Various Factors May Influence High School Student Use of Public Libraries

Robin E. Miller

Abstract


Objective – To discover the factors that influence frequency of high school students’ usage of public libraries.

Design – Structural equation modeling (SEM) using the person-in-environment (PIE) framework to test latent variables and direct and indirect relationships between variables.

Setting – Public and school libraries in the United States.

Subjects – Three datasets: Educational Longitudinal Study of 2002, the National Center for Education Statistics (NCES), provides data about individual students; Public Libraries Survey of 2004, then conducted by NCES, provides data about public libraries in the United States; and Summary Files 1 and 3 of U.S. Census 2000, provide neighborhood-level demographic data.

Methods – Using ArcGIS, the researcher prepared and linked three datasets. Data were analyzed using factor analysis, regression, weighted least squares, and path analysis in order to test relationships between variables exposed in three large datasets.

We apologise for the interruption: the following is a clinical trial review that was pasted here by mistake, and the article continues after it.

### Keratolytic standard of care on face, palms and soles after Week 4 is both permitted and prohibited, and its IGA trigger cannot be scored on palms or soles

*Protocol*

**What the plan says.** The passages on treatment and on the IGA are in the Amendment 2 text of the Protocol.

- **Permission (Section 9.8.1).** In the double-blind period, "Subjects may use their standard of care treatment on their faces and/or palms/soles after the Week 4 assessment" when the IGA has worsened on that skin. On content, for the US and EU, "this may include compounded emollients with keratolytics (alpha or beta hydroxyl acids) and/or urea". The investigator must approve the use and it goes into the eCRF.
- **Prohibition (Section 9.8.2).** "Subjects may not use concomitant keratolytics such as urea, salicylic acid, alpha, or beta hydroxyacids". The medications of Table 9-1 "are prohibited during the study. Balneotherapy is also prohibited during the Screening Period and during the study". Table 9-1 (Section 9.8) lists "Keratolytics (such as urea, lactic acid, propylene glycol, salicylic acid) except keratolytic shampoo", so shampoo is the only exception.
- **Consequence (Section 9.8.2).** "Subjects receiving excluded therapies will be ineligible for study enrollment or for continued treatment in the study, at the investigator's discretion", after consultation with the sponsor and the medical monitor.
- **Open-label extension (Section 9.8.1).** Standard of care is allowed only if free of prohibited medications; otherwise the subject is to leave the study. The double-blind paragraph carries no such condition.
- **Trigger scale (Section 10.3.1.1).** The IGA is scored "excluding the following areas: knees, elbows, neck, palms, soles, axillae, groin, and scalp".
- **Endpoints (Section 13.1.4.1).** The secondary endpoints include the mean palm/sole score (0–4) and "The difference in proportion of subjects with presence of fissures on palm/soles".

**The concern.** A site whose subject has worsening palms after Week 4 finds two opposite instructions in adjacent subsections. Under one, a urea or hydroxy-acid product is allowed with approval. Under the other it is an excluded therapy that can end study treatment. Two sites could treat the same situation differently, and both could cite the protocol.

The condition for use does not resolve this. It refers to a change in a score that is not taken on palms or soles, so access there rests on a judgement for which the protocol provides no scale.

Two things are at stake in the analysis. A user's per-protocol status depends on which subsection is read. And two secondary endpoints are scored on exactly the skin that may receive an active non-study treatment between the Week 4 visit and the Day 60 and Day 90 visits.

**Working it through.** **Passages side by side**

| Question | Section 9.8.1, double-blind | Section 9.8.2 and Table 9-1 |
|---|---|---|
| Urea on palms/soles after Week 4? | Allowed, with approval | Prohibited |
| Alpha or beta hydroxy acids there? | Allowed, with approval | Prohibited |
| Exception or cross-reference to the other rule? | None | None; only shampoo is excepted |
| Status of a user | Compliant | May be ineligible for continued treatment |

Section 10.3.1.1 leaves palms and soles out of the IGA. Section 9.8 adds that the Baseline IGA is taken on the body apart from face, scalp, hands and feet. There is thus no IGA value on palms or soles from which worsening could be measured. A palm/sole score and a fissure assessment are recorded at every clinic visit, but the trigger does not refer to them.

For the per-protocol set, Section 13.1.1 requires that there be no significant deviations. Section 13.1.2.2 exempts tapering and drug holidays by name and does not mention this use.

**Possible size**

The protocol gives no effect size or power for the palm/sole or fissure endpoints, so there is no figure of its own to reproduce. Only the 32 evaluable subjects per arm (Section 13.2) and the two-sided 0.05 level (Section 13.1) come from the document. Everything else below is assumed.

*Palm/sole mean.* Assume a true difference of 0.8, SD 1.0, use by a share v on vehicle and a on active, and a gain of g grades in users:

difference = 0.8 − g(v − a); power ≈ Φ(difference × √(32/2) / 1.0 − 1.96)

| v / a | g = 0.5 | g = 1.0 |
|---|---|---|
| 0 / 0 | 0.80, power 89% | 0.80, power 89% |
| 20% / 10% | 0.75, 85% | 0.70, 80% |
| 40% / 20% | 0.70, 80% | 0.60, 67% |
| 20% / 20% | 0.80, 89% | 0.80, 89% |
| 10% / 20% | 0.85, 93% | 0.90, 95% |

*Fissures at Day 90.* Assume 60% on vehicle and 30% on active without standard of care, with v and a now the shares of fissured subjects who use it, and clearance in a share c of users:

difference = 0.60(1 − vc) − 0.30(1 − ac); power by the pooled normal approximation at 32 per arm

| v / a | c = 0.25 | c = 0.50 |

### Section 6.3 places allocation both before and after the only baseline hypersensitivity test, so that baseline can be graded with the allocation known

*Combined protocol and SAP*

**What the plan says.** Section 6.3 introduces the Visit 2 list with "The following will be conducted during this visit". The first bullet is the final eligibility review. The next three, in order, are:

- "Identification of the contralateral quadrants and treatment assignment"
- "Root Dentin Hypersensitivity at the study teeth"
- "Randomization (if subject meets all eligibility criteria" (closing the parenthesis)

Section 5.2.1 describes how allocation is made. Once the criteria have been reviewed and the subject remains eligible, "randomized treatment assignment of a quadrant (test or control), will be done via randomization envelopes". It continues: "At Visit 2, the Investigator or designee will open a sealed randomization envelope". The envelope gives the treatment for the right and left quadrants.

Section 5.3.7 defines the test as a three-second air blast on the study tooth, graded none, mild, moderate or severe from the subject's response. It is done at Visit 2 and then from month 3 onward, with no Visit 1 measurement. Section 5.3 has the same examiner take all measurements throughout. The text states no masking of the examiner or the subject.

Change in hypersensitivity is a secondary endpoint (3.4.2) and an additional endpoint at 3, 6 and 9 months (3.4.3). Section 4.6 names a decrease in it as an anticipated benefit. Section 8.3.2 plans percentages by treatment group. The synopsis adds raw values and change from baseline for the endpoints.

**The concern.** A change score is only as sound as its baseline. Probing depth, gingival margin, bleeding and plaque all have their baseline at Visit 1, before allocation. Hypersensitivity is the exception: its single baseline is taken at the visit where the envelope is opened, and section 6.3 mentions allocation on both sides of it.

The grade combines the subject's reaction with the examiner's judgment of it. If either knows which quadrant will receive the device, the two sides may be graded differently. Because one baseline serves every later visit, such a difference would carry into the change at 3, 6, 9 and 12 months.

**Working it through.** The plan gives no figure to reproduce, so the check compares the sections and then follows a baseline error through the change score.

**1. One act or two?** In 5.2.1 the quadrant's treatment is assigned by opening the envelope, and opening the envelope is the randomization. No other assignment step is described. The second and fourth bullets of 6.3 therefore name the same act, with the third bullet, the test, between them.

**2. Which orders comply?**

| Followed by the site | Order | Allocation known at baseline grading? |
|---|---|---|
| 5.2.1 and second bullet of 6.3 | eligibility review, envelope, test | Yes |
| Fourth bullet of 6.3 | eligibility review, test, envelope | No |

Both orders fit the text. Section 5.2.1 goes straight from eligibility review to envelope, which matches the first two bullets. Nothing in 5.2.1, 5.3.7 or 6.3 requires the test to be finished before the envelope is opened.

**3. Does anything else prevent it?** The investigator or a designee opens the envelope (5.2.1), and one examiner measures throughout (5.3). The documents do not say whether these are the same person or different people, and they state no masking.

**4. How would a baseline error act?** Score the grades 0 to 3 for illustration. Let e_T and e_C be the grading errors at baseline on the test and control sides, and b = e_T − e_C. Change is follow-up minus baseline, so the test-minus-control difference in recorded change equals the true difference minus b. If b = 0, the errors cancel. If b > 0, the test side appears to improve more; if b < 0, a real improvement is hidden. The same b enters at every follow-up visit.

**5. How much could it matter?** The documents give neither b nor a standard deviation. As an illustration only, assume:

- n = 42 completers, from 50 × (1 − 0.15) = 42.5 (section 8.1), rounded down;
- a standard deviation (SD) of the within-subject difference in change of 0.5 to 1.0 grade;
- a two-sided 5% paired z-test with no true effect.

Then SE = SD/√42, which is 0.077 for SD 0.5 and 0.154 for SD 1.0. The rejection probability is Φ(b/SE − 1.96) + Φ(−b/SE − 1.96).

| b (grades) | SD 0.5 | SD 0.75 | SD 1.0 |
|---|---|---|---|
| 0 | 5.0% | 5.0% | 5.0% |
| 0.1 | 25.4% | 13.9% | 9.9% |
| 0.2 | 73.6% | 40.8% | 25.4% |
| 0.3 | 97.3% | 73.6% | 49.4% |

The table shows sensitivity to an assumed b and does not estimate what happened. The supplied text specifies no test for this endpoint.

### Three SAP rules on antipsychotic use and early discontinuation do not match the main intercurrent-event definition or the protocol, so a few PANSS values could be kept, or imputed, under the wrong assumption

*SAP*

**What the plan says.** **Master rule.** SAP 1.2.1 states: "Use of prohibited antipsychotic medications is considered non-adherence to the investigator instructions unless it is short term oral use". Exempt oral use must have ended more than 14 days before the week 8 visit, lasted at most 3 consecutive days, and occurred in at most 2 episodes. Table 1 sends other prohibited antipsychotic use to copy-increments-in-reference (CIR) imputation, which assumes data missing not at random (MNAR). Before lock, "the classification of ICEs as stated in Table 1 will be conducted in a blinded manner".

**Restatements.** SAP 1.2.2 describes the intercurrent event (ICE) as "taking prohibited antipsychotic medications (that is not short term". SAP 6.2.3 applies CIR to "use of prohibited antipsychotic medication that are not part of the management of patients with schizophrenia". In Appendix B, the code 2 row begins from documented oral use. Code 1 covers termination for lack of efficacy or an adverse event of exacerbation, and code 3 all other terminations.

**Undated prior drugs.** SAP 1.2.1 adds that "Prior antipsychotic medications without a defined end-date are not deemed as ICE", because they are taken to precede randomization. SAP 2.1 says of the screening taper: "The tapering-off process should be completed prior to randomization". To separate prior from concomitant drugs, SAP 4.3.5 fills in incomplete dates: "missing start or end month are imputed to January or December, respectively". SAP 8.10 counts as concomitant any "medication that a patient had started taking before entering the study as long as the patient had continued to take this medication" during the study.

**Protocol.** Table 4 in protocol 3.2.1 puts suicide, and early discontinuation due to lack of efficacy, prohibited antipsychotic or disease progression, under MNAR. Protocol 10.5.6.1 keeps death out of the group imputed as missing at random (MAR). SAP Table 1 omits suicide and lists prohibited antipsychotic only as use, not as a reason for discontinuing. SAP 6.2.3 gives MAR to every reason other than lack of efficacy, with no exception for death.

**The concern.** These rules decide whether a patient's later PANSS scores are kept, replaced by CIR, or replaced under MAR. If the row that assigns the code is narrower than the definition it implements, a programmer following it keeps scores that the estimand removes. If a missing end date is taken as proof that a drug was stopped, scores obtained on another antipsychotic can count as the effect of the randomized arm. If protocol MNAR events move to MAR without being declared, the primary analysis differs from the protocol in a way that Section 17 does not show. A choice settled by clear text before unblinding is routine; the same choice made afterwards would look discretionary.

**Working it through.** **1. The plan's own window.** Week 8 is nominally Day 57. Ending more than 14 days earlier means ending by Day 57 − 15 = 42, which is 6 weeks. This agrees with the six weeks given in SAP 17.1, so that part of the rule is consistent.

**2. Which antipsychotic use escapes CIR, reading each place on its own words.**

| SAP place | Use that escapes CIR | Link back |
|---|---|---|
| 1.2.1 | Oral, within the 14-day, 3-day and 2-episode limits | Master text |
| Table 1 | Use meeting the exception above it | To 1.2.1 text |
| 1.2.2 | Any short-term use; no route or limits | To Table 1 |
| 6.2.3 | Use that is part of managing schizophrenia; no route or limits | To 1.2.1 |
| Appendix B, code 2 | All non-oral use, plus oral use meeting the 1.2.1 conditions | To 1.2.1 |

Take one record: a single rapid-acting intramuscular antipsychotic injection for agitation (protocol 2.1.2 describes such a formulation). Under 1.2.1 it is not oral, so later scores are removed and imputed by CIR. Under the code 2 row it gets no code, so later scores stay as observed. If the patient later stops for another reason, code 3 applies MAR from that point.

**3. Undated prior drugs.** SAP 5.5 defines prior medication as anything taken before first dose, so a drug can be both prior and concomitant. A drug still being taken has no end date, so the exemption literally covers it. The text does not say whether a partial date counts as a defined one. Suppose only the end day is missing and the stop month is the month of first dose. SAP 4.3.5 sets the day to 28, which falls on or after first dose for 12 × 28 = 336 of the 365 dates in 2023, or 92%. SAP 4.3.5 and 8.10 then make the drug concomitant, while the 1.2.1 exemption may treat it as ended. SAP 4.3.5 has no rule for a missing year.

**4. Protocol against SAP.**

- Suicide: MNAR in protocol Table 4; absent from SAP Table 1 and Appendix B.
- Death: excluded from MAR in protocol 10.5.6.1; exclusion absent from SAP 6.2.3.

Main Results – Frequency of public library use by high school students may be influenced by several factors, including race and/or ethnicity and access to resources like school libraries, home computers, and public libraries with adequate service levels.

Conclusion – Increased funding for public library spaces and resources may be warranted by the finding that high levels of public library service may increase high school students’ use of public libraries, particularly in socioeconomically disadvantaged neighborhoods.

Keywords


public libraries; high school students

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